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Economic Input-Output Life Cycle Assessment of Water Reuse Strategies in Residential Buildings
Gardels, D., J. Stansbury, S. Killion, T. Zhang, M. Hu, AND J. R. NEAL. Economic Input-Output Life Cycle Assessment of Water Reuse Strategies in Residential Buildings. Presented at ASCE Annual Civil Engineering Conference, Las Vegas, NV, October 21 - 23, 2010.
To inform the public.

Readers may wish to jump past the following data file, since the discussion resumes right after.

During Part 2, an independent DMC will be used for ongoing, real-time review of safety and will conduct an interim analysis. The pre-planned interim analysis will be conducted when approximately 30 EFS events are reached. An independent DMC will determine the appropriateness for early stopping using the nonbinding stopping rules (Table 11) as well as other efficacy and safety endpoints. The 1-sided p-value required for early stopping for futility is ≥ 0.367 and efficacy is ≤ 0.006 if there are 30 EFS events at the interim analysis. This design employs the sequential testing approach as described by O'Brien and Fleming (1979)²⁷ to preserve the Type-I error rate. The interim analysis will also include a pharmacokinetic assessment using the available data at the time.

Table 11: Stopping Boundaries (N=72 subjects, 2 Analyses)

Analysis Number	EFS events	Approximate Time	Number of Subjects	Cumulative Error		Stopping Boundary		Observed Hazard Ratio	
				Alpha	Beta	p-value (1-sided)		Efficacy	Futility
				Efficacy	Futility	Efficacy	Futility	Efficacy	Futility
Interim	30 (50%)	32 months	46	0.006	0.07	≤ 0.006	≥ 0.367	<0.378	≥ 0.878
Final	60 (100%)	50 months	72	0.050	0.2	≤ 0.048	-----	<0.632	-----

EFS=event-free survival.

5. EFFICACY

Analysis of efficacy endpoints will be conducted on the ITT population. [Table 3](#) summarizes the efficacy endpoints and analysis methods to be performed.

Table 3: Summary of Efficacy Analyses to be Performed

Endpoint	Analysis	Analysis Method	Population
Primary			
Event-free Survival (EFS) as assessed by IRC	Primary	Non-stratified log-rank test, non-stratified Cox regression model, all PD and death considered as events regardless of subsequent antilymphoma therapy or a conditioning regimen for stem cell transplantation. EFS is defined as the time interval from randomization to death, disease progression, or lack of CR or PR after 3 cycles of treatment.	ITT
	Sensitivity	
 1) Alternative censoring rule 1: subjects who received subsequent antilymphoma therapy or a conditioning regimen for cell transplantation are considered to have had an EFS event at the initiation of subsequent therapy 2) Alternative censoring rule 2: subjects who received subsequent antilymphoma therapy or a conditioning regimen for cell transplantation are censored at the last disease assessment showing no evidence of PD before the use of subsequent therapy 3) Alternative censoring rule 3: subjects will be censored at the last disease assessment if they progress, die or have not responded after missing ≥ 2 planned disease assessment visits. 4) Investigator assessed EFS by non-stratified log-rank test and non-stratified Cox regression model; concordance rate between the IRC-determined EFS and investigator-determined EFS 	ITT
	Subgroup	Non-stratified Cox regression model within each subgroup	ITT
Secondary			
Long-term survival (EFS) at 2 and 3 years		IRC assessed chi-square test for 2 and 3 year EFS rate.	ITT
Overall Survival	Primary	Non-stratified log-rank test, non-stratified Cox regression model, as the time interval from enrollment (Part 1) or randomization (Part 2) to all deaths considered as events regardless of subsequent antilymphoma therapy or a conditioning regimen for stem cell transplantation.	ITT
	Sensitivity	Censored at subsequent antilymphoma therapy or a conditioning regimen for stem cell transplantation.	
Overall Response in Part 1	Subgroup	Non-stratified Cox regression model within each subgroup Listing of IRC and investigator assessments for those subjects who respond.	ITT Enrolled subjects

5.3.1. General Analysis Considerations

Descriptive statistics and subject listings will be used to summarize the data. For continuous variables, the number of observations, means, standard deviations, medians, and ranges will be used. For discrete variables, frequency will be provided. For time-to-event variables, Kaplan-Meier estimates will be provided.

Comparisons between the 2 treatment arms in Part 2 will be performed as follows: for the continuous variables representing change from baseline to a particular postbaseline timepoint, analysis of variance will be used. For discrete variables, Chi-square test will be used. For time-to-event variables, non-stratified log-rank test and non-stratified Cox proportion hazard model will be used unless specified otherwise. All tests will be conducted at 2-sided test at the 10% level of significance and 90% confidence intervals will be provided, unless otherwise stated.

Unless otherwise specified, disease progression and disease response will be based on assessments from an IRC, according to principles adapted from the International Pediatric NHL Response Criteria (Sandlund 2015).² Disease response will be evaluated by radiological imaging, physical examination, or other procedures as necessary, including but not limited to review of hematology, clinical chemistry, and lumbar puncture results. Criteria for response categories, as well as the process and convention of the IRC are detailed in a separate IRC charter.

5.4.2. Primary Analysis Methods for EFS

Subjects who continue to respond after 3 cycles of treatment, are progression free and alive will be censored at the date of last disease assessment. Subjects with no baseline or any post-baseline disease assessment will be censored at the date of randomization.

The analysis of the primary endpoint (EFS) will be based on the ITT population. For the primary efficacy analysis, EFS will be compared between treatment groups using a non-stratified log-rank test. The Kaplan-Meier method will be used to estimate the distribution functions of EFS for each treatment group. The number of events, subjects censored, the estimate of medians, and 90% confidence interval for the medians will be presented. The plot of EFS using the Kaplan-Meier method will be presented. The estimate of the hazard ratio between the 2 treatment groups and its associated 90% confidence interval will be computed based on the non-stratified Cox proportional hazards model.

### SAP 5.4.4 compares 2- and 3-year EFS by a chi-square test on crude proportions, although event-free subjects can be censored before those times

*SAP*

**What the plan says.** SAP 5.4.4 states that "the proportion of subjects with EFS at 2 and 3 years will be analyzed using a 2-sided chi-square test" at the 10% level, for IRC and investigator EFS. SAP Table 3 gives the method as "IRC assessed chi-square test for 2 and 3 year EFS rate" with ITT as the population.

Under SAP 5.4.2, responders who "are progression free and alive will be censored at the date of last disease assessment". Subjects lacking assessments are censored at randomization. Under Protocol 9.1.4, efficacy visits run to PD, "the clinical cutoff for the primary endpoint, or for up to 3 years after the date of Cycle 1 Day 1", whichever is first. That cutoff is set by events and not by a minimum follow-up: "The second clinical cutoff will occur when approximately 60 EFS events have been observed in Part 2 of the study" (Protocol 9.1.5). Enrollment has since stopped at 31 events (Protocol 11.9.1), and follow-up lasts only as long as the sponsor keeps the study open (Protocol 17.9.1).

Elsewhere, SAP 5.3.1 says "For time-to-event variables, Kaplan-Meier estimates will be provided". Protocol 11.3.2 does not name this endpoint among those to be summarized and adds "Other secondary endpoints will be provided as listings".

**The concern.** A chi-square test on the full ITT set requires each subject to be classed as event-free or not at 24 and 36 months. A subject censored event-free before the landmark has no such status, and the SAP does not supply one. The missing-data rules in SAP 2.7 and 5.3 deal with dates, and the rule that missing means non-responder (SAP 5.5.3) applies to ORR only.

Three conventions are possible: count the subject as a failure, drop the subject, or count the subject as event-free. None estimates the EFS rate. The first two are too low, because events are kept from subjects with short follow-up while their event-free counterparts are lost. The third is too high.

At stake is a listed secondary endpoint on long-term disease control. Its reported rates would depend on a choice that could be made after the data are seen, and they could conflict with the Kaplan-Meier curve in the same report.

This paper evaluates the environmental sustainability and economic feasibility of four water reuse designs through economic input-output life cycle assessments (EIO-LCA) and benefit/cost analyses. The water reuse designs include: 1. Simple Greywater Reuse System for Landscape Irrigation for a Single-Family Residential House (gravity flow of greywater to subsurface irrigation system; no treatment) 2. Indoor Greywater Reuse System for Toilet Flushing and Laundry Washing for a Single-Family Residential House (collect, treat (bio-membrane), and store greywater in basement; pump to laundry and toilets) 3. Hybrid Greywater and Rainwater Reuse System for Landscape Irrigation, Toilet Flushing, and Laundry Washing for a Single-Family Residential House (gravity flow of greywater to subsurface irrigation system; collect and store rainwater and pump to laundry and toilets) 4. Rainwater Reuse System for Toilet Flushing and Laundry Washing for an Apartment Complex (collect and store rainwater; pump to laundry and toilets). Due to regional differences in precipitation and costs, these designs were evaluated and analyzed in four distinct climatic regions including Seattle, Washington; Scottsdale, Arizona; Omaha, Nebraska; and Tampa, Florida. An EIO-LCA was conducted for each design in each location. Phases in the life cycle that were analyzed include the manufacturing of materials phase, construction phase (e.g., excavation for underground cisterns), operation phase (includes both the water savings and the energy costs for pumping and treatment), and the disposal phase. The EIO-LCA included the specific residential buildings as well as changes to the municipal water treatment and distribution systems (e.g., less water use and treatment). The impact categories for this EIO-LCA include greenhouse gas emissions, energy consumption, toxic releases, and water consumption. The results of this analysis were highly dependent on the level of treatment required for the intended use of the water and the cost of the water in the given area. For example, the Indoor Greywater Reuse System was much more energy intensive than the Simple Greywater Reuse System because the simple system used the greywater for landscape irrigation and did not require any treatment. Thus, the indoor greywater reuse system was less favorable from an environmental standpoint (higher greenhouse gas emissions and greater energy consumption) than the simple greywater reuse system. The cost of water also had a large impact on the economics of the designs as the price of water and sewage services were much higher in Seattle and Tampa than Scottsdale and Omaha. The results of the analysis also indicate interesting regional differences. For example, the months with the greatest precipitation coincide with the months of greatest evapotranspiration in Omaha. Thus, harvesting rainwater for landscape irrigation worked very well and had favorable results. However, the harvested rainwater did not meet much of the irrigation demand in Scottsdale. This study also revealed some economies of scale with these designs as the payback periods were less for rainwater harvesting systems on apartment buildings as compared to single family residential houses.